Publication Date

January 4, 2016

Perspectives Section

AHA Activities

Are historians shaking off a Frankfurt School hangover? Anecdotally, it seems that having a taste for mass culture is more acceptable today than it was in the past, at least for the critical set. In fact, I expect to hear animated discussions of Lady Mary’s dresses and the Dowager Countess’s quips at the annual meeting this coming weekend. I also expect to hear a bit of shaming in response, as Downton Abbey wears its Tory take on history on its bespoke sleeve. There’s nothing wrong with such conversations, but historians aren’t the only ones having them. Part of the success of Downton (and other smart, sumptuous shows like it) comes from the writing, casting, and costume design. But it must also include the pleasure of historical thinking: as Downton shows, people simply didn’t have the same mind-set in 1920s Britain as they do today, and worldviews could shift depending on class. Historians are well acquainted with the pleasure of uncovering lost modes of perception, but we need to acknowledge the broader appetite for it as well, expressed in popular culture.

Jan 2016 Perspectives on HistoryThis month, Perspectives on History presents three features that explore historical thinking in video games, speculative fiction, and popular music, as well as a review of a television portrayal of a certain group of English colonists. Robert Whitaker (Louisiana Tech) relates his successful efforts to bridge academic history and the gaming public through an Internet series featuring commentary on games with historical settings. When he began the series (History Respawned), he had doubts about whether gamers would care, but in fact they were deeply interested in the historical accuracy of games set everywhere from the 18th-century Caribbean to Shogunate Japan.

Carl Abbott (Portland State Univ.) uses the streaming series The Man in the High Castle as the jumping-off point for a consideration of alternative history, a subgenre of speculative fiction. “Alternative histories fictionalize the counterfactuals that are embedded in historical thinking,” he explains. Just as Philip K. Dick (author of the novel on which the streaming series is based) spun out possible consequences of an Allied loss in World War II—including the occupation of the East Coast of the United States by a Nazi puppet government—so fans of alternative history consider the past’s contingencies. There are no time machines or aliens—just different outcomes based on real possibilities.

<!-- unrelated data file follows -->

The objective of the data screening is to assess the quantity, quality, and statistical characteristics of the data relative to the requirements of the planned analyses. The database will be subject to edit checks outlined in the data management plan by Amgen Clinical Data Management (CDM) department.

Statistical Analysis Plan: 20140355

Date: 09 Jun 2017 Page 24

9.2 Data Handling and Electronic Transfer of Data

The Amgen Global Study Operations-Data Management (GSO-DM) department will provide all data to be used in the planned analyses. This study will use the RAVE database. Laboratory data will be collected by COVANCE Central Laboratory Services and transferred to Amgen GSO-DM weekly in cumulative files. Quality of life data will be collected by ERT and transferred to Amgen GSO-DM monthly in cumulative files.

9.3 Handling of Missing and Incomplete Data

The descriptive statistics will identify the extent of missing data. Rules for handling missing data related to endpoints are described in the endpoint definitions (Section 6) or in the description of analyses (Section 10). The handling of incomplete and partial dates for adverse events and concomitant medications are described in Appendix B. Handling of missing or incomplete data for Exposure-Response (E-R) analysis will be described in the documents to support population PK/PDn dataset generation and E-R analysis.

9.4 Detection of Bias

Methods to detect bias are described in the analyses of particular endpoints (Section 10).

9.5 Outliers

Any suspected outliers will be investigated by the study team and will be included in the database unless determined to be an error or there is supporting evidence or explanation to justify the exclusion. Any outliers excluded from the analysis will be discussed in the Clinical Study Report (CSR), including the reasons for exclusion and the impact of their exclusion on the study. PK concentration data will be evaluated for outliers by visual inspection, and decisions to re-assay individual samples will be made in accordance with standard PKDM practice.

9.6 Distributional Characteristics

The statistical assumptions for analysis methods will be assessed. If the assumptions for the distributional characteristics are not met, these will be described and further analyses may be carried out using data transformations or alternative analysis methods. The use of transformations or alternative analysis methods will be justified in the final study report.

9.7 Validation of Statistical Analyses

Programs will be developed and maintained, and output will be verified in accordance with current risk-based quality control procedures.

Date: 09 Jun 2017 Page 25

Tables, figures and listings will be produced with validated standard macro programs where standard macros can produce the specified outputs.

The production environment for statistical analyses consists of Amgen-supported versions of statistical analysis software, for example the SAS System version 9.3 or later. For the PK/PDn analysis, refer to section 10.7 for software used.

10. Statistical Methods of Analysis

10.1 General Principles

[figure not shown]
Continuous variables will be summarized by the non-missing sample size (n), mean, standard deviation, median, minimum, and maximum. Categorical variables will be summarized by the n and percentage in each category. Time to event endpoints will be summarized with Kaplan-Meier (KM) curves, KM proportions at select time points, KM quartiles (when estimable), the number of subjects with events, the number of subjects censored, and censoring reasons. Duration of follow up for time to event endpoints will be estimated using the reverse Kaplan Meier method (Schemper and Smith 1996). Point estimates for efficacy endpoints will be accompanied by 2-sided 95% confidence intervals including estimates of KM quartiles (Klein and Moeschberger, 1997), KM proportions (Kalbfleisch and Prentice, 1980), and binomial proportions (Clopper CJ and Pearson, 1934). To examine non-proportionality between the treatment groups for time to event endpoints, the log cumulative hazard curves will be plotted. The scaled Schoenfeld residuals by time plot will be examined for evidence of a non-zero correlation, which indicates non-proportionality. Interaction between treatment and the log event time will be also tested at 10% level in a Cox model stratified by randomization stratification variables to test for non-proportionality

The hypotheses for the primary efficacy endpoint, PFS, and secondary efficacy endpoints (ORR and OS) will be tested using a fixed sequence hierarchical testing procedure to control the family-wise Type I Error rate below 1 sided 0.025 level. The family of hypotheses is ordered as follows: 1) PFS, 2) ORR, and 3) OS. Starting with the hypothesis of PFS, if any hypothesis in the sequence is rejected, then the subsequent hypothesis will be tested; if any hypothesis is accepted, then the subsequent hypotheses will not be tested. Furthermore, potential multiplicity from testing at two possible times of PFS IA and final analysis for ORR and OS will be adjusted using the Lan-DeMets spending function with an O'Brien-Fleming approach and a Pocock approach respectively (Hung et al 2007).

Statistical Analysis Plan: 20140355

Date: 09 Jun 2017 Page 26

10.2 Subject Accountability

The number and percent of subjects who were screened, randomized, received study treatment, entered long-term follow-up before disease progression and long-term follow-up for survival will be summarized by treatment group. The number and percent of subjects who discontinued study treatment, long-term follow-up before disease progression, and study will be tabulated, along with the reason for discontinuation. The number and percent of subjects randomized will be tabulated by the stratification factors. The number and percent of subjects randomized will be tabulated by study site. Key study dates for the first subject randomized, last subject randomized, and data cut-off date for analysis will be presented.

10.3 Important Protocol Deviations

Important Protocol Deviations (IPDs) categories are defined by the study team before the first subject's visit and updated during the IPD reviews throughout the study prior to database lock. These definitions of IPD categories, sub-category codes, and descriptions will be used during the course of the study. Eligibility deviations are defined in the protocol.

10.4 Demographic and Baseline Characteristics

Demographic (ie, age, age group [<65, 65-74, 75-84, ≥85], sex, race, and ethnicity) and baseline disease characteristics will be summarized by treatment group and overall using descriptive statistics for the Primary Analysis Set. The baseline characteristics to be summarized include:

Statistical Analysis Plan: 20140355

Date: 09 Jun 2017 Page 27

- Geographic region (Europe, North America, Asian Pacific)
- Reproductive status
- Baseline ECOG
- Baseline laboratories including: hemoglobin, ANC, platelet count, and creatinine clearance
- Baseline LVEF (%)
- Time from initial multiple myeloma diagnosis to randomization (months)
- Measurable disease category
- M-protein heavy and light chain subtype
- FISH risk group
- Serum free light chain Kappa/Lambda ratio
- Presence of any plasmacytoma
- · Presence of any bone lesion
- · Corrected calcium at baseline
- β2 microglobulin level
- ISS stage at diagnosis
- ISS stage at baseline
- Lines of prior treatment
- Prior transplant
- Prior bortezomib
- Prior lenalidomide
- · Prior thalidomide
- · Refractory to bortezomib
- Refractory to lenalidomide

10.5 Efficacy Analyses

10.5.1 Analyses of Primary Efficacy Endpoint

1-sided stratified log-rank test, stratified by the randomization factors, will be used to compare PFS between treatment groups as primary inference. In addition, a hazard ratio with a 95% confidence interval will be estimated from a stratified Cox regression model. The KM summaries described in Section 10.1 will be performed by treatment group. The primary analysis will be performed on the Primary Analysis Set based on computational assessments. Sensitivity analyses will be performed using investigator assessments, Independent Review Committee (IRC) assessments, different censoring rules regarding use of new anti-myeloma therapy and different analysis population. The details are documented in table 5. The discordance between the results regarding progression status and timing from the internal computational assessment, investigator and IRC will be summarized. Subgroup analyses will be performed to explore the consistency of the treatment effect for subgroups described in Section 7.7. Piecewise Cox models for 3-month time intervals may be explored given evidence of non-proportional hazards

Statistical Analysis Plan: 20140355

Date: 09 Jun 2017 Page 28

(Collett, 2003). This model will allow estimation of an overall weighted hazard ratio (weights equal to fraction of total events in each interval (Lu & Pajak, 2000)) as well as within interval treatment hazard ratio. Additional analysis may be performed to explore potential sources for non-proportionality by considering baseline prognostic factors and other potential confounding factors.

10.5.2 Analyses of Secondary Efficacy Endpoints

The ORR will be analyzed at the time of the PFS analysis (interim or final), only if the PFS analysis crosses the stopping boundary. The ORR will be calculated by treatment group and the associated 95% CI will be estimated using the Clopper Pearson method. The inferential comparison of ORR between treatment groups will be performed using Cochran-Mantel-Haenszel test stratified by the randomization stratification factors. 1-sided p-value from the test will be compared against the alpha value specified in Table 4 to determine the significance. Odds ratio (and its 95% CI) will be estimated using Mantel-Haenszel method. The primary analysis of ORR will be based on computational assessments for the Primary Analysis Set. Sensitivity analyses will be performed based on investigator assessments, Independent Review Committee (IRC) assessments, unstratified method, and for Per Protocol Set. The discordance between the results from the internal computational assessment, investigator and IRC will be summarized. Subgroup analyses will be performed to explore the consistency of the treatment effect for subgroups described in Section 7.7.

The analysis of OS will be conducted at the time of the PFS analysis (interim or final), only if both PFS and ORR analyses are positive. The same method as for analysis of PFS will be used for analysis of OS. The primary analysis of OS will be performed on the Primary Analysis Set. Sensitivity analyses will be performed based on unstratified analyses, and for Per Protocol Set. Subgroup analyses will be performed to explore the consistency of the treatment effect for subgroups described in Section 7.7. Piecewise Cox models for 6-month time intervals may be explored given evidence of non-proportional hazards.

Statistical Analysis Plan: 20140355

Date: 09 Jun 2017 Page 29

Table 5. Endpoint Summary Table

Alex Hidalgo (Texas Christian Univ.) tells us about a classroom experiment that became a fixture in his Latin American history courses: using music of various time periods and styles to set a mood, make a point, or provide a sense of what an event must have sounded like. In some cases, musical pieces served as primary sources, but in others they stimulated discussion despite being anachronistic. To Hidalgo’s students, Aretha Franklin’s “formidable singing and musicianship” conveys a sense of the subversion of gender roles during the Inquisition in Spanish America.

Finally, Karin Wulf (the Omohundro Institute/William & Mary) analyzes filmmaker Ric Burns’s Thanksgiving presentation, The Pilgrims. Despite its attention to the process of mythmaking around these fervent religious dissenters, Wulf argues, The Pilgrims ultimately presents them as figures representing the roots of the United States. What the film leaves out is as important as the faraway look in the eyes of William Bradford, played by the late Roger Rees.

There’s much more in the January Perspectives, including a timely report from Priya Satia (Stanford Univ.) on the politics of South Asian academics criticizing Indian prime minister Narendra Modi from inside and outside India, and the AHA’s Seth Denbo’s article on the US Holocaust Memorial Museum’s new project, History Unfolded: US Newspapers and the Holocaust, which incorporates citizen-historians’ research in local newspapers to see what Americans in smaller communities knew about the Holocaust.

As always, feel free to write to Perspectives at perspectives@historians.org. We hope you enjoy this new issue and hope to see you at the annual meeting very soon!

This post first appeared on AHA Today.

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